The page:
- Length: 1706 words (4.9 double-spaced pages)
- Rating: Excellent
Josh Billings once said "to bring up a child in the way he should go, travel that way yourself once in a while". There are few things as important in the development of youth as the influence of the adults that surround them. The example of influential adults will almost always dictate, in some way, the behaviour of children. Young people look for role models and examples in the adults they meet. In Charles Dickens' novel Great Expectations (1860), vivid adult characters such as the eccentric Miss Havisham, the enigmatic lawyer Jaggers, the simple but kind blacksmith Joe and the mysterious convict Magwitch have fundamental influences over the development of the story's protagonist, Pip. They do this in two ways. In a novel about a young man's moral education, the major secondary adult characters in the story contribute to Pip's growth either as instigators of his expectations or as paternal figures or sometimes as both.
Appropriately, the characters who bring about Pip's "expectations" play an integral part in his life; they influence him and shape his development throughout the novel. Firstly, Miss Havisham's was a significant impact on Pip's life. It is at Satis house, her strange, decaying mansion, that he initially comes into contact with the upper class life for which he later aspires. As his first contact with a wealthy person, Miss Havisham prompts Pip to try and better himself financially. She also, indirectly, pressures Pip into changing through her influence over Estella. Estella's cruel behaviour towards Pip is the direct result of Miss Havisham's teachings. Embittered by her own broken engagement, Miss Havisham taught the girl to be cruel to men, so she learned to "break their hearts and have no mercy!" (Dickens, 108). Thus, the beautiful Estella's cold reaction to Pip and the way she patronizes him are major reasons why he felt the need to change. It was she who convinced him that he was "in a low-lived bad way" (75) and needed to heighten his social status in order to be worthy of her notice. The impact of Miss Havisham's financial splendor and indirect cruelty make her a crucial instigator of change in Pip.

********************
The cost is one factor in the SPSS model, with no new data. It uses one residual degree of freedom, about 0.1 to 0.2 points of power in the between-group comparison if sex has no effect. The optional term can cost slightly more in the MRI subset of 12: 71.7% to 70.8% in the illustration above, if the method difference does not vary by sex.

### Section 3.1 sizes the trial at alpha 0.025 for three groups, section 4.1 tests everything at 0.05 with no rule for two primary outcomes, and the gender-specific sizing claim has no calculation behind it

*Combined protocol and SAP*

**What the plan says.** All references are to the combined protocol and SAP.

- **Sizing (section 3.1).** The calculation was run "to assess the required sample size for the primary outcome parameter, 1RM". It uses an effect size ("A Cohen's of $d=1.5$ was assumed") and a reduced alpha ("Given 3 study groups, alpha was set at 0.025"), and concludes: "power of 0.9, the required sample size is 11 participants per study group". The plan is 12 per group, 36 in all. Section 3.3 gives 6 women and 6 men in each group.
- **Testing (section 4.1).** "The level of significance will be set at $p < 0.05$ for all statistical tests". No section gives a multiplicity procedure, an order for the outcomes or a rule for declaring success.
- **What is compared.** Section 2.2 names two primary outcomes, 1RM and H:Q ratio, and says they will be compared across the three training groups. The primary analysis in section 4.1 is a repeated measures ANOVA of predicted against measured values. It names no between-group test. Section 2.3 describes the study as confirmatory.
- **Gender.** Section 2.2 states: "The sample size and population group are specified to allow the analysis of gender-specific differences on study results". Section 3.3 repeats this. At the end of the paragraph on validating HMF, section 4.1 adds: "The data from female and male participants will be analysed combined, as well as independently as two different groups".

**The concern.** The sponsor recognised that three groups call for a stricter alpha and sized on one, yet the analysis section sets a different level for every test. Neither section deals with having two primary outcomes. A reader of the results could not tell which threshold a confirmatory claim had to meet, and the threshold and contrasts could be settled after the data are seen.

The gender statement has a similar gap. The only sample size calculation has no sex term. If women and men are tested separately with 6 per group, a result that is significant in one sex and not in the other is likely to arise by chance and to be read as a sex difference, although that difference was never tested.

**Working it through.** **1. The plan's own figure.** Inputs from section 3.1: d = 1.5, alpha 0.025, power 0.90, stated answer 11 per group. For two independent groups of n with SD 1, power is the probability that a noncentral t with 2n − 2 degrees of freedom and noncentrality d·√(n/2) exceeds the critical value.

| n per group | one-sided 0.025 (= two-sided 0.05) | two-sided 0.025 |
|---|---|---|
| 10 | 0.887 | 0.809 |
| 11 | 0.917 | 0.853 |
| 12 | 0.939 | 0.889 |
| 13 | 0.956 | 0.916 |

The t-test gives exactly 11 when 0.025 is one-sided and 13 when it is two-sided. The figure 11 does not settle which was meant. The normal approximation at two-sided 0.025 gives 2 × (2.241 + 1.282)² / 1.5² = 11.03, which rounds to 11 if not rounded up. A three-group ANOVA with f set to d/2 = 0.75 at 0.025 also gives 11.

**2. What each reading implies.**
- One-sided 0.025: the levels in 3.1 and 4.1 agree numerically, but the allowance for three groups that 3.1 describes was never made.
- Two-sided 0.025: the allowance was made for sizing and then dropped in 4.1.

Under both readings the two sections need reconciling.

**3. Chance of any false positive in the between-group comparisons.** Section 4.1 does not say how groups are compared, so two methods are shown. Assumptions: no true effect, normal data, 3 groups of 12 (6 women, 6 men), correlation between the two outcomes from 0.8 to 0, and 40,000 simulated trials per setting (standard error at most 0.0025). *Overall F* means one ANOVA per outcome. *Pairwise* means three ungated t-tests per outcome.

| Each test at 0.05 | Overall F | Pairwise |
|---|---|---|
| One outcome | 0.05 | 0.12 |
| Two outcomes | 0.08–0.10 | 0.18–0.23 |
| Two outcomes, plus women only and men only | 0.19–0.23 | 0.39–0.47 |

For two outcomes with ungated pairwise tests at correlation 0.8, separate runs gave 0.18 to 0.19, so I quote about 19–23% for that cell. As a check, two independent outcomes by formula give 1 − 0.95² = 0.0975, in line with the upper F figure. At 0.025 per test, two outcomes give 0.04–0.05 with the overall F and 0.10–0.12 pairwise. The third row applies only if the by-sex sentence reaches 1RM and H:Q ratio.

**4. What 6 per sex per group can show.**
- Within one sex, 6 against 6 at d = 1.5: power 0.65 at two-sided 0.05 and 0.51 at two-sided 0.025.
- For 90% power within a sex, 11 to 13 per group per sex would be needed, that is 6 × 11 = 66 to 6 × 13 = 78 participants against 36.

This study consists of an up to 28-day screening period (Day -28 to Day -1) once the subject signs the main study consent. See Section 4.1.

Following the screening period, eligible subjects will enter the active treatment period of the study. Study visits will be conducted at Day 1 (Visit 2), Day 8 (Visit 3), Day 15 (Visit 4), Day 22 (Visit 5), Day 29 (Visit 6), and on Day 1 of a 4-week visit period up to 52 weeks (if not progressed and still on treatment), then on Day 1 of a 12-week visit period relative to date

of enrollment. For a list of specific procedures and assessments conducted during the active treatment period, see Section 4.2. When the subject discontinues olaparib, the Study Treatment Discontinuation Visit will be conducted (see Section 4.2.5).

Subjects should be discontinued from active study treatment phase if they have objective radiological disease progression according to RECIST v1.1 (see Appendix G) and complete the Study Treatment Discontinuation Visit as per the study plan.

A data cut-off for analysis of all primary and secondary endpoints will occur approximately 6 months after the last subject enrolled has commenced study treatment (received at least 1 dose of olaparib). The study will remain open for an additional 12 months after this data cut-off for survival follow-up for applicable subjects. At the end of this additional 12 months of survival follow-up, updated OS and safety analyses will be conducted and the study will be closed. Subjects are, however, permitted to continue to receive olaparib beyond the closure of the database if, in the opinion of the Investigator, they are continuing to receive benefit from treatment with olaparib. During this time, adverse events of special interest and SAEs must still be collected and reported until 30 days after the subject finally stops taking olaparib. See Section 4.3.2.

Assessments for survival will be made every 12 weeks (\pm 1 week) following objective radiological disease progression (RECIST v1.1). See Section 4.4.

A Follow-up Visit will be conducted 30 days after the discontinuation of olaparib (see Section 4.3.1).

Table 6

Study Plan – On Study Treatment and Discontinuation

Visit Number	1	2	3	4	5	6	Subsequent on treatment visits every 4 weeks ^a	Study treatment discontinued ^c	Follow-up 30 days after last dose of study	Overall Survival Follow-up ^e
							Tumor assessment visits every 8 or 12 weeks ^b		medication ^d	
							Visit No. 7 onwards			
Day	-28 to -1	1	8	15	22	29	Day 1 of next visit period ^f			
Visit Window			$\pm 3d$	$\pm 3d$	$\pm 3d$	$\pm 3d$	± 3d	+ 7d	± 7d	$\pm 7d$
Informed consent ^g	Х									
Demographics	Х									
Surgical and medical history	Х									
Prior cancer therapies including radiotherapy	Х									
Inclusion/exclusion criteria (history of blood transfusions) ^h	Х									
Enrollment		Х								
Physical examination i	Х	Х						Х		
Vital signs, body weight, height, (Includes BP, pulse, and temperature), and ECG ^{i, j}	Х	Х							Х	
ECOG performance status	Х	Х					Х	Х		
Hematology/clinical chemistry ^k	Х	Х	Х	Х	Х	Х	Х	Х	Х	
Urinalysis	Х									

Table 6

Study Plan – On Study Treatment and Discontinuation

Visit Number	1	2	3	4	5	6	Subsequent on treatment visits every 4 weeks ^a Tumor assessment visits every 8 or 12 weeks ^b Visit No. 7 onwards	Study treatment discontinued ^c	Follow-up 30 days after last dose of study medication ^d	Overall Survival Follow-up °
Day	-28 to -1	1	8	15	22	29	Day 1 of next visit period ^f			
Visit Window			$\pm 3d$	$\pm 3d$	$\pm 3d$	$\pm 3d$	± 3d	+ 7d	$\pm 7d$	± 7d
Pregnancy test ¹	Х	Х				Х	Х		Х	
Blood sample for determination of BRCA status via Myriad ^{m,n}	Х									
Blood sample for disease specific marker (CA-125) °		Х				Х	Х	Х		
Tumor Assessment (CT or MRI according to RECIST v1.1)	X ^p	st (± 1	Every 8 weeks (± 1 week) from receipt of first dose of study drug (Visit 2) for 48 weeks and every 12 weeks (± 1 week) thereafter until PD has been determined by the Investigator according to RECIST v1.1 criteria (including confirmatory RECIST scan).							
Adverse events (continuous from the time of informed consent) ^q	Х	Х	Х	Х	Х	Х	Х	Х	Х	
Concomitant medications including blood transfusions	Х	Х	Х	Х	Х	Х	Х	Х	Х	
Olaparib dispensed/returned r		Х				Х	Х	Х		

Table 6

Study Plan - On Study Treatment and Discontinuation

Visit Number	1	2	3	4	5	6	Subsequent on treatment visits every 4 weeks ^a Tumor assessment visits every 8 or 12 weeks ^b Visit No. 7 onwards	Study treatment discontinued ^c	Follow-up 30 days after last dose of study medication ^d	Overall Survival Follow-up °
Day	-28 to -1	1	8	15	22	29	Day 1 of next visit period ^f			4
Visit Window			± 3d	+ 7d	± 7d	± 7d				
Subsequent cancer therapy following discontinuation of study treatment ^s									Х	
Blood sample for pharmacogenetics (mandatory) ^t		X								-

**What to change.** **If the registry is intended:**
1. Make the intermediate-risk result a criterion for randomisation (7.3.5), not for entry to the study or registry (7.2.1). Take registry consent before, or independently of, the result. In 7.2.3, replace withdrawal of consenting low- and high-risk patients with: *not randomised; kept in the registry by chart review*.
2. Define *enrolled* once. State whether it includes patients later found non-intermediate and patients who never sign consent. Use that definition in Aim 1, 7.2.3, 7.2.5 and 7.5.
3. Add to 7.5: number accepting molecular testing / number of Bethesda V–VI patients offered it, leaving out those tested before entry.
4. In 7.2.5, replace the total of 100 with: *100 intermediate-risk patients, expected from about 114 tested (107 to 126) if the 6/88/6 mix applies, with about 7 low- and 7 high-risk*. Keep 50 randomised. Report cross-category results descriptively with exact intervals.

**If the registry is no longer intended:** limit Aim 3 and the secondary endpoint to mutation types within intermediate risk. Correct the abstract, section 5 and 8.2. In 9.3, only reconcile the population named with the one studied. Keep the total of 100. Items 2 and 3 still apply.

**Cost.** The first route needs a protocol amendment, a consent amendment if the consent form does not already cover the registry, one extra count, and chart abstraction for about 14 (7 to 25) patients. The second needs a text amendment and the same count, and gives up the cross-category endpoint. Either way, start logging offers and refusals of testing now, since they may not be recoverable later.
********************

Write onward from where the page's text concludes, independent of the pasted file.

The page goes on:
Unlike the will to change that Miss Havisham's influence inspires, the presence of the lawyer Jaggers in Pip's life brings tangible means to change. As the bearer of the news of Pip's new fortune and his guardian throughout his education, Jaggers, acting on behalf of his unidentified client, is the character who transforms Pip's life financially allows him to hope for the life Miss Havisham and Estella inspired him to have.
Jaggers pulls Pip from his quiet life in the country with Joe and moves him to London where he is educated as a gentleman and given a generous allowance. Jaggers is a cold and stiff gentleman whose frequent hand-washing is his way of disassociating himself from his lowly clientele and who even takes a liking to the "generally despised" (336) Drummle. This snobbery is one of the many traits that Pip begins to associate with being a gentleman and thus he acts rudely towards Joe, the man who has raised him, when the blacksmith visits London. Jaggers' of apparent gentlemanly behaviour' steers Pip in the wrong direction. It is, however, a direction he needs to go in before he can discover the error of his ways and find his way to what is really important. Jaggers' influence stretches beyond that of providing Pip with economic means. He is a major reason for Pip's acquired snobbish attitude towards those who love him. The adult figures who provide the inspiration and deliver the means for Pip's expectations influence him to think he needs to better himself through social status, wealth and snobbish, gentlemanly behaviour.